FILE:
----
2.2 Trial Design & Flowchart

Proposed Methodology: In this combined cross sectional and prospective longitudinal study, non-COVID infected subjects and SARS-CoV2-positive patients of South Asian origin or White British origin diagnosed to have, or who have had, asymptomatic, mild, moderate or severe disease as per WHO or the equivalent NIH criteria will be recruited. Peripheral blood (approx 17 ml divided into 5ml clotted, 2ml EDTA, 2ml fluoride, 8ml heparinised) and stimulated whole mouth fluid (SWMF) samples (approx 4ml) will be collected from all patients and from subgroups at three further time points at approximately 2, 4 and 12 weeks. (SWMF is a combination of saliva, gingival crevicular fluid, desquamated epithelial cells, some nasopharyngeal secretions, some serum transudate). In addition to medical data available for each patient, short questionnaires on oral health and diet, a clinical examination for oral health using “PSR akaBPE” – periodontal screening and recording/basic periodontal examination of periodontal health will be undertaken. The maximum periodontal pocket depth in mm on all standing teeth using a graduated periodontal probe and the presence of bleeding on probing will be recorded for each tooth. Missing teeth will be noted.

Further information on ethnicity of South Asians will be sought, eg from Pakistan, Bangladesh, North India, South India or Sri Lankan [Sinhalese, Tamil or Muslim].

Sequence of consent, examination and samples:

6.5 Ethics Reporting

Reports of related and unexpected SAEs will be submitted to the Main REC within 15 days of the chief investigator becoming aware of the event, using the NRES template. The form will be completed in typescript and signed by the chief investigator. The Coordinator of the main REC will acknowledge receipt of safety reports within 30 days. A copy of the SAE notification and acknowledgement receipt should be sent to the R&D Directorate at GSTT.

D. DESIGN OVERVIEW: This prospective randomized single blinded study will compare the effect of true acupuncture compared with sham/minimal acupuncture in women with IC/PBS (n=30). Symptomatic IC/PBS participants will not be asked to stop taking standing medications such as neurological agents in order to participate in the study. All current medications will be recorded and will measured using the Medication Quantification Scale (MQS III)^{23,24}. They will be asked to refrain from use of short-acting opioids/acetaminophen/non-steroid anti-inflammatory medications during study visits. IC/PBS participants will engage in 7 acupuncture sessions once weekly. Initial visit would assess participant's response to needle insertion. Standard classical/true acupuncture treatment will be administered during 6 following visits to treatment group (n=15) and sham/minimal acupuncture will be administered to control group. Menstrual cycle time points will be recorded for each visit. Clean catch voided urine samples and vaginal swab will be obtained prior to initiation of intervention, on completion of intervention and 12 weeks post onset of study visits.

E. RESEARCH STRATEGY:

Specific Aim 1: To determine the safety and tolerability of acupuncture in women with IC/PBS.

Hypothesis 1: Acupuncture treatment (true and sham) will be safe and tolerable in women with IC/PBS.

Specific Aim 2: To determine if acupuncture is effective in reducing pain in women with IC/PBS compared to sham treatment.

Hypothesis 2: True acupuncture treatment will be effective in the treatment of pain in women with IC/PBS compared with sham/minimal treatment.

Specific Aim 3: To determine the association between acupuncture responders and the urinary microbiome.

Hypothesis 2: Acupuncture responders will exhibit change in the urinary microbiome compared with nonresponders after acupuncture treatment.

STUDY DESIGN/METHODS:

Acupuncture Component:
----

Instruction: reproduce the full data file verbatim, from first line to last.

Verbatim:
2.2 Trial Design & Flowchart

Proposed Methodology: In this combined cross sectional and prospective longitudinal study, non-COVID infected subjects and SARS-CoV2-positive patients of South Asian origin or White British origin diagnosed to have, or who have had, asymptomatic, mild, moderate or severe disease as per WHO or the equivalent NIH criteria will be recruited. Peripheral blood (approx 17 ml divided into 5ml clotted, 2ml EDTA, 2ml fluoride, 8ml heparinised) and stimulated whole mouth fluid (SWMF) samples (approx 4ml) will be collected from all patients and from subgroups at three further time points at approximately 2, 4 and 12 weeks. (SWMF is a combination of saliva, gingival crevicular fluid, desquamated epithelial cells, some nasopharyngeal secretions, some serum transudate). In addition to medical data available for each patient, short questionnaires on oral health and diet, a clinical examination for oral health using “PSR akaBPE” – periodontal screening and recording/basic periodontal examination of periodontal health will be undertaken. The maximum periodontal pocket depth in mm on all standing teeth using a graduated periodontal probe and the presence of bleeding on probing will be recorded for each tooth. Missing teeth will be noted.

Further information on ethnicity of South Asians will be sought, eg from Pakistan, Bangladesh, North India, South India or Sri Lankan [Sinhalese, Tamil or Muslim].

Sequence of consent, examination and samples:

6.5 Ethics Reporting

Reports of related and unexpected SAEs will be submitted to the Main REC within 15 days of the chief investigator becoming aware of the event, using the NRES template. The form will be completed in typescript and signed by the chief investigator. The Coordinator of the main REC will acknowledge receipt of safety reports within 30 days. A copy of the SAE notification and acknowledgement receipt should be sent to the R&D Directorate at GSTT.

D. DESIGN OVERVIEW: This prospective randomized single blinded study will compare the effect of true acupuncture compared with sham/minimal acupuncture in women with IC/PBS (n=30). Symptomatic IC/PBS participants will not be asked to stop taking standing medications such as neurological agents in order to participate in the study. All current medications will be recorded and will measured using the Medication Quantification Scale (MQS III)^{23,24}. They will be asked to refrain from use of short-acting opioids/acetaminophen/non-steroid anti-inflammatory medications during study visits. IC/PBS participants will engage in 7 acupuncture sessions once weekly. Initial visit would assess participant's response to needle insertion. Standard classical/true acupuncture treatment will be administered during 6 following visits to treatment group (n=15) and sham/minimal acupuncture will be administered to control group. Menstrual cycle time points will be recorded for each visit. Clean catch voided urine samples and vaginal swab will be obtained prior to initiation of intervention, on completion of intervention and 12 weeks post onset of study visits.

E. RESEARCH STRATEGY:

Specific Aim 1: To determine the safety and tolerability of acupuncture in women with IC/PBS.

Hypothesis 1: Acupuncture treatment (true and sham) will be safe and tolerable in women with IC/PBS.

Specific Aim 2: To determine if acupuncture is effective in reducing pain in women with IC/PBS compared to sham treatment.

Hypothesis 2: True acupuncture treatment will be effective in the treatment of pain in women with IC/PBS compared with sham/minimal treatment.

Specific Aim 3: To determine the association between acupuncture responders and the urinary microbiome.

Hypothesis 2: Acupuncture responders will exhibit change in the urinary microbiome compared with nonresponders after acupuncture treatment.

STUDY DESIGN/METHODS:

Acupuncture Component: